I froze, eyes wide, mouth open. My eyes flicked to the rearview mirror where I could see my little girl, scowling, arms crossed over her new navy dress with the words “BE KIND” spelled out in sequins. Where had I gone wrong? How had I missed the signs that I was raising a monster?? What were the magic words I had to say to reverse this immediately?

After every tactic I knew to compel my daughter to show empathy toward Will was met with an outright dismissal, I ended with a clear demand: “I want you to be kind to everyone because everyone is important.”

“I knooooooww-uh! STOP TALKING!”

Confirmed: I was raising a monster.

That afternoon, as she watched Daniel Tiger (singing, “In some ways we are different, but in so many ways, we are the same” in the background), I ordered no less than 10 Everyone Has Equal Value-themed picture books to subtly slide into our bedtime story rotation.

I added movies to our queue with diverse heroes, researched places we could go

as to expose her to all kinds of people. And I signed our family up for a Meals on Wheels route.

I wish I could say she went back to school the next week and invited Will over for a play date. But I learned that I can’t teach love in one day. There were no magic words I could say.

The truth is, my work on this subject will never be done. Not after reading all the books, watching all the movies, and delivering all the meals. Not even after she got in the backseat one day in May and announced, “Will is actually my friend!”

Being intentional about the books we read, the people we interact with, the way I speak to and about others—this is work I should have been doing all along—work I must continue doing the rest of my life.

We all have prejudices, fears, and biases. And we all have to be willing to do the work needed to make sure the next generation is one defined by their ability to see the intrinsic value in every person they meet.

For more blog posts and parenting resources, visit:

ParentCue.org

“I will never be friends with Will*! He has a funny looking hand, and I will never play with him!” my 4-year-old passionately declared the moment she climbed in the backseat of our car after her first day of pre-k.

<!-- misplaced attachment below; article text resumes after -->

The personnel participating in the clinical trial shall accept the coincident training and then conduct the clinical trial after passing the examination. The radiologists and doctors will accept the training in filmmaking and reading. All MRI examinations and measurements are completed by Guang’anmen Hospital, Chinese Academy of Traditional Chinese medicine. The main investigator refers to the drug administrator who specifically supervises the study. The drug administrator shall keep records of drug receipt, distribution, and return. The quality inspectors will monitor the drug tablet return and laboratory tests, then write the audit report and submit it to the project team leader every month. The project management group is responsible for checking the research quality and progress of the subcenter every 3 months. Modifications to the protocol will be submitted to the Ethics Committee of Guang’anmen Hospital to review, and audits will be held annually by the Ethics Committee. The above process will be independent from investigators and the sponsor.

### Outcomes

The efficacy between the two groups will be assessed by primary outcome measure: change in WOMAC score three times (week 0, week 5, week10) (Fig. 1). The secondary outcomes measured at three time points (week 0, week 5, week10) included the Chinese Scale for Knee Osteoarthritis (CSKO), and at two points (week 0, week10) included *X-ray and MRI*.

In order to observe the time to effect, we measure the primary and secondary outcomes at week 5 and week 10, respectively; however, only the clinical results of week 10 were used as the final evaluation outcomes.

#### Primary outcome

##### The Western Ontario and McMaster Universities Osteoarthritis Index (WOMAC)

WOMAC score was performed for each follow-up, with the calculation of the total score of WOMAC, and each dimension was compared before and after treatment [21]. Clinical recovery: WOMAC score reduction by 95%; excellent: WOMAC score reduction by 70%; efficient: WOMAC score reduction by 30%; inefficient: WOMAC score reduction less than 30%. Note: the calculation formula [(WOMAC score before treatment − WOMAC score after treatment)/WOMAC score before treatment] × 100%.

I froze, eyes wide, mouth open. My eyes flicked to the rearview mirror where I could see my little girl, scowling, arms crossed over her new navy dress with the words “BE KIND” spelled out in sequins. Where had I gone wrong? How had I missed the signs that I was raising a monster?? What were the magic words I had to say to reverse this immediately?

After every tactic I knew to compel my daughter to show empathy toward Will was met with an outright dismissal, I ended with a clear demand: “I want you to be kind to everyone because everyone is important.”

“I knooooooww-uh! STOP TALKING!”

Confirmed: I was raising a monster.

That afternoon, as she watched Daniel Tiger (singing, “In some ways we are different, but in so many ways, we are the same” in the background), I ordered no less than 10 Everyone Has Equal Value-themed picture books to subtly slide into our bedtime story rotation.

I added movies to our queue with diverse heroes, researched places we could go

as to expose her to all kinds of people. And I signed our family up for a Meals on Wheels route.

I wish I could say she went back to school the next week and invited Will over for a play date. But I learned that I can’t teach love in one day. There were no magic words I could say.

The truth is, my work on this subject will never be done. Not after reading all the books, watching all the movies, and delivering all the meals. Not even after she got in the backseat one day in May and announced, “Will is actually my friend!”

Being intentional about the books we read, the people we interact with, the way I speak to and about others—this is work I should have been doing all along—work I must continue doing the rest of my life.

We all have prejudices, fears, and biases. And we all have to be willing to do the work needed to make sure the next generation is one defined by their ability to see the intrinsic value in every person they meet.

For more blog posts and parenting resources, visit:

ParentCue.org